Tag Archives: Muslim League

Book review: Jinnah’s Pakistan failed him and how

By Vivek Katuj

Tilak Devasher’s Pakistan: Courting the Abyss is a comprehensive and clinical survey of a deeply troubled country which has become a centre of extremist ideologies and terrorist violence; consequently, a threat to many of its own nationals as also to countries in its neighbourhood and beyond. Devasher competently examines the causes for Pakistan’s evolution along this trajectory as well as the failure of its political process to develop firm democratic roots and its economy remaining stunted.

The foundations of Pakistan are embedded in the Muslim elite’s despondency at the loss of political power to the British and its failure to accept democracy as the future system for a united and Independent India. That led to separatist tendencies which, after the establishment of the Muslim League in 1906, took concrete shape in the demand for separate electorates. Muslim separatism was encouraged by the British as part of their policy of “divide and rule”. Muhammad Ali Jinnah, once an ambassador of Hindu Muslim unity and later the Muslim Quaid-e-Azam took this separatism to its culmination in the Partition of India. Devasher navigates events and processes of the creation of Pakistan and shows how they continue to cast a shadow on the country. Read more

Source: Asian Age


Excerpts: Muslim Politics in Bihar: Changing Contours by Mohammad Sajjad

BiharMohammad Sajjad, Muslim Politics in Bihar: Changing Contours

Routledge, London/New Delhi, 2014

This book is a study of participation of the Muslim communities, with their intra-community socio-economic stratifications, in the politics of India’s eastern province, Bihar, during colonial and post-independence period. In the late nineteenth and early twentieth centuries, in the resistance against the Bengali hegemony, the Urban educated middle class of Muslims along with their Hindu counterparts, more specifically the Kayasthas (the Hindu community of scribes), organized themselves along the lines of ‘regional patriotism’ or ‘subordinate nationalism’ and succeeded in creating province of Bihar out of the Bengal in 1912. The Congress made its significant headway in Bihar only after that. Gandhiji’s intervention (1917) in the Champaran Satyagraha (which had intermittently been manifesting since the 1860s under the leadership of local intelligentsia, and had re-intensified since 1907), and the subsequent Khilafat-Non Cooperation Movements (1920-22) galvanized the Bihar people in anti-colonial popular struggle once again, after the movement of 1857. In all these movements including the movements/initiatives for modern education in the nineteenth century, Muslims had considerable share. Subsequently, with the growing political strength of the Congress in the 1920s, rural landed elites like the Rajputs and Bhumihars started dominating the Congress as also in the structures of power like the local bodies created by the colonial state in accordance with the Act of 1919. It started creating misgivings among the increasingly politicized communities of Muslims about the Congress. This is also to be understood that from the 1930s onwards the Congress was under pressure from the landed elites because of which it had started developing sour relations with the emerging rural forces and the grievances of the intermediate castes; the Kisan movement, the Triveni Sangh, the Harijan assertion, the tribal movements, etc., had constant tension with the Congress. Read more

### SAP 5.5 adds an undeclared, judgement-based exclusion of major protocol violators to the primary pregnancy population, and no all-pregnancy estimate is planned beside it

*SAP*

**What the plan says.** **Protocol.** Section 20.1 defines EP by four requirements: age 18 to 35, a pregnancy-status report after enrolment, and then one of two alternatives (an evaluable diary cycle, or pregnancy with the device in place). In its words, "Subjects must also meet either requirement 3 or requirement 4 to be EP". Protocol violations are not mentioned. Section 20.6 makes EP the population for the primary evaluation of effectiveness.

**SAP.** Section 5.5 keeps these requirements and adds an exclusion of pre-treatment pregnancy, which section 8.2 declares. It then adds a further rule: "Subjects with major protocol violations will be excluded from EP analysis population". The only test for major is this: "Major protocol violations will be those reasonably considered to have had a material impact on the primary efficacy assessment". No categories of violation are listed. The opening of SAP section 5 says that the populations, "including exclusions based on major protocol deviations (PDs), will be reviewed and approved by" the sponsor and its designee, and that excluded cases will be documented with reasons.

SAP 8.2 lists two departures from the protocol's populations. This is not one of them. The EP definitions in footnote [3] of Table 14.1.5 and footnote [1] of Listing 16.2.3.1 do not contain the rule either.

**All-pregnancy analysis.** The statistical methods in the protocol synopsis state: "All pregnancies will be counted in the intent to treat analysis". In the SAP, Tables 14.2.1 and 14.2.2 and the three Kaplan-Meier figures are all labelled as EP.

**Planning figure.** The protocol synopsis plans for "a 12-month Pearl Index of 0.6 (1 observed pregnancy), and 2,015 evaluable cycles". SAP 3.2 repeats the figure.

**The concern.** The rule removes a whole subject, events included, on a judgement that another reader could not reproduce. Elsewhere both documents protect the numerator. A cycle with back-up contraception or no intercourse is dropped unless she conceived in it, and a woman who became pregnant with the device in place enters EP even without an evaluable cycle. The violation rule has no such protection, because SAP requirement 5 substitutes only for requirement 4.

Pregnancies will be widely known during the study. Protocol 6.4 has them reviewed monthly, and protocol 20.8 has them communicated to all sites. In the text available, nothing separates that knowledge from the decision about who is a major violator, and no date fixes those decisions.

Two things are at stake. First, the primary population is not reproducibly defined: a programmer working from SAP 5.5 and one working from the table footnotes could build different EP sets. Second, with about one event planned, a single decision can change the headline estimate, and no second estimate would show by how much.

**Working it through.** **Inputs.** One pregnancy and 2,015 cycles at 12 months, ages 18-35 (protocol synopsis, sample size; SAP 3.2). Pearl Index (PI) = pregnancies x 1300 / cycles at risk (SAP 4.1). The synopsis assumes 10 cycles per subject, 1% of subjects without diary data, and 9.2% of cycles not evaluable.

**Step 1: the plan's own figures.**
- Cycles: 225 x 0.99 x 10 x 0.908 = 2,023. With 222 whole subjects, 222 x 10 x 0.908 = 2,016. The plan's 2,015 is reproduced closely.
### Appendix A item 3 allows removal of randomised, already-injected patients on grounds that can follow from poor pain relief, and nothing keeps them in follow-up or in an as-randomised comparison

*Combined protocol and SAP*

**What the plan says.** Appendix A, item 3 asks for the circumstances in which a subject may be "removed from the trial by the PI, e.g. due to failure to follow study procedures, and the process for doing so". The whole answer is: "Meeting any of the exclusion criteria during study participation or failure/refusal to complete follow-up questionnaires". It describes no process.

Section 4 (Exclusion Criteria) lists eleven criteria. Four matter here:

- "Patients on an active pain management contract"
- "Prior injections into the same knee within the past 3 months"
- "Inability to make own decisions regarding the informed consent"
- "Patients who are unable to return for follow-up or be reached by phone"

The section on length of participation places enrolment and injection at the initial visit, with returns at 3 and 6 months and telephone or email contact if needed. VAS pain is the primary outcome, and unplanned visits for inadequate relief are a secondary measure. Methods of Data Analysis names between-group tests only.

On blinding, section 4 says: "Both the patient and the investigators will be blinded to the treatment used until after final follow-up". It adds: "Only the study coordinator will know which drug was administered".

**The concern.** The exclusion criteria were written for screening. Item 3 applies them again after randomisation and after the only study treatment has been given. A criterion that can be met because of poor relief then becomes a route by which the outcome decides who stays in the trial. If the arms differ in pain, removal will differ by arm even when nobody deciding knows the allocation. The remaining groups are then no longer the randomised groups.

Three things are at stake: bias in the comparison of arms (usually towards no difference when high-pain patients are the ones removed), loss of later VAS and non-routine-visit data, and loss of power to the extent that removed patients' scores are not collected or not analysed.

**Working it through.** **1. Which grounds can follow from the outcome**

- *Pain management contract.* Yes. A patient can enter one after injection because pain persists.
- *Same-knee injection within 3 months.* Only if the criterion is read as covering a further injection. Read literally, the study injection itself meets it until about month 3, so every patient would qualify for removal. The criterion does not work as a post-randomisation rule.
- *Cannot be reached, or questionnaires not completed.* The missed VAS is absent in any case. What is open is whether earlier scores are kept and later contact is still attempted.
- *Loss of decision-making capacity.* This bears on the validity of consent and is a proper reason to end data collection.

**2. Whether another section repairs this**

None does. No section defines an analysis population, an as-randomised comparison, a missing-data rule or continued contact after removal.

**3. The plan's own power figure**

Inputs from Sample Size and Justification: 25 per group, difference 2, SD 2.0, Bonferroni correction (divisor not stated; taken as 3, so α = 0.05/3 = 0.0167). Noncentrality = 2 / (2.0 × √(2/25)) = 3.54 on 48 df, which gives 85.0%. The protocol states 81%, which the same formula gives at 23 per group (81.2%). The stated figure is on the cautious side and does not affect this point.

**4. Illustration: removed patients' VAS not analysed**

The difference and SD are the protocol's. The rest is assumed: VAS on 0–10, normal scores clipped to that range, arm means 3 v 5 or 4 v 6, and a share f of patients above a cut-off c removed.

‘Muslims in India will learn to live as second class citizens’: Iqbal author